Thank you so much for your financial hep with my solo exhibition PRESENCE at Elmhurst Art Museum. With your help we were able to create an experience that EAM’s director called "our blockbuster show" because it broke their attendance records. 

It was such a hit that the museum has asked me to come back next year and do a completely new solo exhibition with works filling their galleries again together with work at the Morton Arboretum. More on that later.

As a thank you for your contribution to helping make my debut solo exhibition possible here is a curated media list that includes Interviews, lectures, podcasts, cinema, music, and art that has inspired and informed my life and development as an artist over the last 20 years. Enjoy! Please click on the arrow to the right to begin! >>>

Interviews and Lectures Part I

Interviews and Lectures Part I

Let's start with Interviews and lectures!

Have you ever heard of On Being? It's an NPR show that has been one of the most influential sources of inspiration in my life. I can't recommend it highly enough. Click on the above link and you will find all the episodes as well as the On Being blog. I have gone through every single episode Krista Tippett has ever done and listed my favorites for you below. Enjoy them at your leisure. I include some of my own thoughts and excerpts before a few of the titles.

Scroll down to see them all, and you are done browsing don't forget to click the arrow to the right and continue to the next page for my favorite artists >>>


This first one is Krista Tippett's favorite interview-and I think the last interview John did before he died.

John O'Donohue—The Inner Landscape of Beauty

The Irish poet and philosopher John O'Donohue was beloved for his book Anam Ċara, Gaelic for "soul friend," and for his insistence on beauty as a human calling. In one of his last interviews before his death in 2008, he articulated a Celtic imagination about how the material and the spiritual — the visible and the invisible — intertwine in human experience. His voice and writings continue to bring ancient mystical wisdom to modern confusions and longings.


Here is Krista's interview with John's best friend- another of my all time faves and articulates much of what my work is about-

David Whyte—The Conversational Nature of Reality

“Sometimes it takes darkness and the sweet / confinement of your aloneness / to learn / anything or anyone / that does not bring you alive / is too small for you.”

David Whyte is a poet and philosopher who believes in the power of a “beautiful question” amidst the drama of work as well as the drama of life — amidst the ways the two overlap, whether we want them to or not. He shared a deep friendship with the late Irish philosopher John O’Donohue. They were, David Whyte says, like “two bookends.” More recently, he’s written about the consolation, nourishment, and underlying meaning of everyday words.


If you've never heard Brené's Ted talks on vulnerability or shame you gotta check them out too- absolutely amazing- with over 32 million views. This is a great overview of her work-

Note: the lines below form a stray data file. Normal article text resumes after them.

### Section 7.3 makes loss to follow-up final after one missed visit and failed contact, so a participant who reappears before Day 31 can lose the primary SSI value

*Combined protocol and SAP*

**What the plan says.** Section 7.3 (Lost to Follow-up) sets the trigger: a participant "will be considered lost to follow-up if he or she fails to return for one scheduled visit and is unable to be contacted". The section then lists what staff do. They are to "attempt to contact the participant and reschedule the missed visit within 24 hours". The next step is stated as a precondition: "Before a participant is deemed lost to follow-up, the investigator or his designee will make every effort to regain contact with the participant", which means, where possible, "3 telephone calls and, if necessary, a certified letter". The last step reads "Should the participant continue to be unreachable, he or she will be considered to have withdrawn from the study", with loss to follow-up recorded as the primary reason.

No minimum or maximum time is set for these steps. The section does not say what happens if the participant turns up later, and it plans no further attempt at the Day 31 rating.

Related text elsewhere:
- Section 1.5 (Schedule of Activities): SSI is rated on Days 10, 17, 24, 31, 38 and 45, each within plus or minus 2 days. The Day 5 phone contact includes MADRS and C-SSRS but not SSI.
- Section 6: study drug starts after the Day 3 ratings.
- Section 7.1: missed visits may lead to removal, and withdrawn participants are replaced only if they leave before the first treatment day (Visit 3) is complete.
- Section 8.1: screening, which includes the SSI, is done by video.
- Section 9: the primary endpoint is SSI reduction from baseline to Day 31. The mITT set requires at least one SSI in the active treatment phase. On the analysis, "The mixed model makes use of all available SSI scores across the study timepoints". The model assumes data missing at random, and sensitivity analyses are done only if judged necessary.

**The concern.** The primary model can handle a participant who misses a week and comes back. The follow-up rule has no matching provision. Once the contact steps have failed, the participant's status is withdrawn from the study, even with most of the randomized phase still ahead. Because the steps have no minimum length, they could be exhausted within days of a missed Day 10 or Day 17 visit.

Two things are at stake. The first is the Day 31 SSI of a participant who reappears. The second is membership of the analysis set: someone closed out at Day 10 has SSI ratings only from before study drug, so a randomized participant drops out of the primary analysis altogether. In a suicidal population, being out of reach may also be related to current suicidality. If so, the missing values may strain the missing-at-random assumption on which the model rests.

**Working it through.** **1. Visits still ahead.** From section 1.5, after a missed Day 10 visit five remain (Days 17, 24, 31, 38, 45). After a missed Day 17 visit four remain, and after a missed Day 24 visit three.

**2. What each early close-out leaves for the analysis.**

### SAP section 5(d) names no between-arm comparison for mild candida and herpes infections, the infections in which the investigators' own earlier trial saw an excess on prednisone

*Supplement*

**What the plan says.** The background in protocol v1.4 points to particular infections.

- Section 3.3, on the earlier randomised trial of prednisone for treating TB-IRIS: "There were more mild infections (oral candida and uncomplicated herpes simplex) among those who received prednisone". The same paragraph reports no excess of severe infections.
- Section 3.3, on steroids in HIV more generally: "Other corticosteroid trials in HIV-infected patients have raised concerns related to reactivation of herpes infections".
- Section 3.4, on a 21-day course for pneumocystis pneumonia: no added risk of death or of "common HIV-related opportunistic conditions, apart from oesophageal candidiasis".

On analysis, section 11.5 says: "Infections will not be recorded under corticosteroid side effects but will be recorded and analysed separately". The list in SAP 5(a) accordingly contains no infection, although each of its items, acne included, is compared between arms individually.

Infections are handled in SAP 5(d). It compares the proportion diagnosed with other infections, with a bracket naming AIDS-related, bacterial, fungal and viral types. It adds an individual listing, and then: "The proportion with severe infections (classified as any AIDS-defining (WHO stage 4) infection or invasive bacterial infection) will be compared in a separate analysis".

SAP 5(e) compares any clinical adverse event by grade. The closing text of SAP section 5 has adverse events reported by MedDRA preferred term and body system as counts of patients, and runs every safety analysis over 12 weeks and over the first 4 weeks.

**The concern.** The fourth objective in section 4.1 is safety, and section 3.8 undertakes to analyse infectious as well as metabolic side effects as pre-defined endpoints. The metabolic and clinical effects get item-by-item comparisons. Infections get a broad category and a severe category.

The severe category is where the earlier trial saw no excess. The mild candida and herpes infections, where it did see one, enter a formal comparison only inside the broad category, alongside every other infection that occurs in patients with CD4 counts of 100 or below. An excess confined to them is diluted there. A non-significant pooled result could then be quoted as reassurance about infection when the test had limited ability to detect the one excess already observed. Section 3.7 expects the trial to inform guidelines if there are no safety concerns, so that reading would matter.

Brené Brown—The Courage to Be Vulnerable

Courage is borne out of vulnerability, not strength. This finding of Brené Brown’s research on shame and "wholeheartedness" shook the perfectionist ground beneath her own feet. And now it’s inspiring millions to reconsider the way they live, parent, and navigate relations with members of the opposite gender.

This Franciscan is maybe the only contemporary "christian" I give two cents about listening to. Below is a quote from the talk...

Father Richard Rohr–Living in Deep Time

"To be a contemplative is to learn to trust deep time and to learn how to rest there and not be wrapped up in chronological time. Because what you’ve learned, especially by my age, is that all of it passes away. The things that you’re so impassioned about when you’re 22 or 42 don’t even mean anything anymore, and yet, you got so angry about it or so invested in it. So, this word “contemplation,” it’s a different form of consciousness. It’s a different form of time."

This guy's been all over the world from an early age and has an incredible perspective on life -

Pico Iyer—The Art of Stillness

Pico Iyer is one of our most eloquent explorers of what he calls the "inner world" — in himself and in the 21st century world at large. The journalist and novelist travels the globe from Ethiopia to North Korea and lives in Japan. But he also experiences a remote Benedictine hermitage as his second home, retreating there many times each year. In this intimate conversation, we explore the discoveries he's making and his practice of "the art of stillness.”


Maybe my favorite poet- such a  insightful, tender, and beautiful interview with this old soul. 

Mary Oliver—Listening to the World

Often quoted, but rarely interviewed, Mary Oliver is one of our greatest and most beloved poets. She’s just released a new volume, Felicity, at the age of 80. And so we’re revisiting the interview she granted us earlier this year on the wisdom of the world, the salvation of poetry, and the life behind her writing.